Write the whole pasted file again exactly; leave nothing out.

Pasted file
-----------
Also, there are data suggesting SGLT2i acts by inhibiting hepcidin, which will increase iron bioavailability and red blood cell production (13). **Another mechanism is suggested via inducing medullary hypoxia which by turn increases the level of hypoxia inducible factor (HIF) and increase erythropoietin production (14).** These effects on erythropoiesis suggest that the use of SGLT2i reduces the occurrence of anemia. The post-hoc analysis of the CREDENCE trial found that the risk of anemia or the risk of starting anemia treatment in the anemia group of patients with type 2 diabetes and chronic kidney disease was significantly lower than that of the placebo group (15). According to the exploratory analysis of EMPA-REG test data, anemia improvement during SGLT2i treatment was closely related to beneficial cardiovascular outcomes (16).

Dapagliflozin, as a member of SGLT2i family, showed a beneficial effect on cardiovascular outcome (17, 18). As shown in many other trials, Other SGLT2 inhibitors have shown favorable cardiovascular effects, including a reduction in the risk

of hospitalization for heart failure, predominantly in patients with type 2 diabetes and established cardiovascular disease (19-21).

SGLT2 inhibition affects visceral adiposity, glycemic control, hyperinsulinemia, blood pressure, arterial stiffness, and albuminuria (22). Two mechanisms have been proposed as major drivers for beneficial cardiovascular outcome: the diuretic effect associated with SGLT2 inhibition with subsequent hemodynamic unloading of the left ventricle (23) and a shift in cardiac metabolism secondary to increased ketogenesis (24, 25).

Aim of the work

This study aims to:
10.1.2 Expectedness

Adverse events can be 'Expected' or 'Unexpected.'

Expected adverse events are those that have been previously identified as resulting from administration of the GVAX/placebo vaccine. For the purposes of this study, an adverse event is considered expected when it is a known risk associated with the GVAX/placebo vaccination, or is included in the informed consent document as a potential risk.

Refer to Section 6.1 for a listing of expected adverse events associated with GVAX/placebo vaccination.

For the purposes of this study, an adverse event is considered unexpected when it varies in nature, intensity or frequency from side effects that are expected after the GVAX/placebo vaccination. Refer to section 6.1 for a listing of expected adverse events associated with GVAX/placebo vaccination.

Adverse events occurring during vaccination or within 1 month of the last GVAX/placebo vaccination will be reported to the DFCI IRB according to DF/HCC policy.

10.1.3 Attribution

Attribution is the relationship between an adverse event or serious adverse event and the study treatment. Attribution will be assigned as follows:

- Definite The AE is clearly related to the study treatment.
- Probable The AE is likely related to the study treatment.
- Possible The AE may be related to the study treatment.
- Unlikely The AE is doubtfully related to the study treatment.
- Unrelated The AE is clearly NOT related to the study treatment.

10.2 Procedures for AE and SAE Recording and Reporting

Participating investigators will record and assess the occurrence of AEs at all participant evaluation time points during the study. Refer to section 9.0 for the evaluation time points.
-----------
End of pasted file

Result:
Also, there are data suggesting SGLT2i acts by inhibiting hepcidin, which will increase iron bioavailability and red blood cell production (13). **Another mechanism is suggested via inducing medullary hypoxia which by turn increases the level of hypoxia inducible factor (HIF) and increase erythropoietin production (14).** These effects on erythropoiesis suggest that the use of SGLT2i reduces the occurrence of anemia. The post-hoc analysis of the CREDENCE trial found that the risk of anemia or the risk of starting anemia treatment in the anemia group of patients with type 2 diabetes and chronic kidney disease was significantly lower than that of the placebo group (15). According to the exploratory analysis of EMPA-REG test data, anemia improvement during SGLT2i treatment was closely related to beneficial cardiovascular outcomes (16).

Dapagliflozin, as a member of SGLT2i family, showed a beneficial effect on cardiovascular outcome (17, 18). As shown in many other trials, Other SGLT2 inhibitors have shown favorable cardiovascular effects, including a reduction in the risk

of hospitalization for heart failure, predominantly in patients with type 2 diabetes and established cardiovascular disease (19-21).

SGLT2 inhibition affects visceral adiposity, glycemic control, hyperinsulinemia, blood pressure, arterial stiffness, and albuminuria (22). Two mechanisms have been proposed as major drivers for beneficial cardiovascular outcome: the diuretic effect associated with SGLT2 inhibition with subsequent hemodynamic unloading of the left ventricle (23) and a shift in cardiac metabolism secondary to increased ketogenesis (24, 25).

Aim of the work

This study aims to:
10.1.2 Expectedness

Adverse events can be 'Expected' or 'Unexpected.'

Expected adverse events are those that have been previously identified as resulting from administration of the GVAX/placebo vaccine. For the purposes of this study, an adverse event is considered expected when it is a known risk associated with the GVAX/placebo vaccination, or is included in the informed consent document as a potential risk.

Refer to Section 6.1 for a listing of expected adverse events associated with GVAX/placebo vaccination.

For the purposes of this study, an adverse event is considered unexpected when it varies in nature, intensity or frequency from side effects that are expected after the GVAX/placebo vaccination. Refer to section 6.1 for a listing of expected adverse events associated with GVAX/placebo vaccination.

Adverse events occurring during vaccination or within 1 month of the last GVAX/placebo vaccination will be reported to the DFCI IRB according to DF/HCC policy.

10.1.3 Attribution

Attribution is the relationship between an adverse event or serious adverse event and the study treatment. Attribution will be assigned as follows:

- Definite The AE is clearly related to the study treatment.
- Probable The AE is likely related to the study treatment.
- Possible The AE may be related to the study treatment.
- Unlikely The AE is doubtfully related to the study treatment.
- Unrelated The AE is clearly NOT related to the study treatment.

10.2 Procedures for AE and SAE Recording and Reporting

Participating investigators will record and assess the occurrence of AEs at all participant evaluation time points during the study. Refer to section 9.0 for the evaluation time points.